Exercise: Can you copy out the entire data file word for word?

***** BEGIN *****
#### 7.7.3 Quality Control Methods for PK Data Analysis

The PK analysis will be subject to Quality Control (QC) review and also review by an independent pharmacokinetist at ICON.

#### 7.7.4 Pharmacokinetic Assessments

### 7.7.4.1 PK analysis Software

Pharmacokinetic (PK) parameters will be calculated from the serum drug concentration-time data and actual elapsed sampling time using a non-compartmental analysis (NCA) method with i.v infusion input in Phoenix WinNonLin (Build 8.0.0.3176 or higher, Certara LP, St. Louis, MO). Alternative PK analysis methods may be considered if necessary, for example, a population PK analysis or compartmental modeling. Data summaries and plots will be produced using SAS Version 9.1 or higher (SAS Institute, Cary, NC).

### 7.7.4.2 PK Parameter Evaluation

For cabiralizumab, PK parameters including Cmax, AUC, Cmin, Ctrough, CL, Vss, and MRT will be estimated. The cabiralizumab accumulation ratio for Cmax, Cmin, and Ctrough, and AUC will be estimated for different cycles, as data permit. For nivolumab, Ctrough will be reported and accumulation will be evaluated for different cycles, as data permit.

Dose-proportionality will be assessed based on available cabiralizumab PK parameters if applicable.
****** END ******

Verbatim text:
#### 7.7.3 Quality Control Methods for PK Data Analysis

The PK analysis will be subject to Quality Control (QC) review and also review by an independent pharmacokinetist at ICON.

#### 7.7.4 Pharmacokinetic Assessments

### 7.7.4.1 PK analysis Software

Pharmacokinetic (PK) parameters will be calculated from the serum drug concentration-time data and actual elapsed sampling time using a non-compartmental analysis (NCA) method with i.v infusion input in Phoenix WinNonLin (Build 8.0.0.3176 or higher, Certara LP, St. Louis, MO). Alternative PK analysis methods may be considered if necessary, for example, a population PK analysis or compartmental modeling. Data summaries and plots will be produced using SAS Version 9.1 or higher (SAS Institute, Cary, NC).

### 7.7.4.2 PK Parameter Evaluation

For cabiralizumab, PK parameters including Cmax, AUC, Cmin, Ctrough, CL, Vss, and MRT will be estimated. The cabiralizumab accumulation ratio for Cmax, Cmin, and Ctrough, and AUC will be estimated for different cycles, as data permit. For nivolumab, Ctrough will be reported and accumulation will be evaluated for different cycles, as data permit.

Dose-proportionality will be assessed based on available cabiralizumab PK parameters if applicable.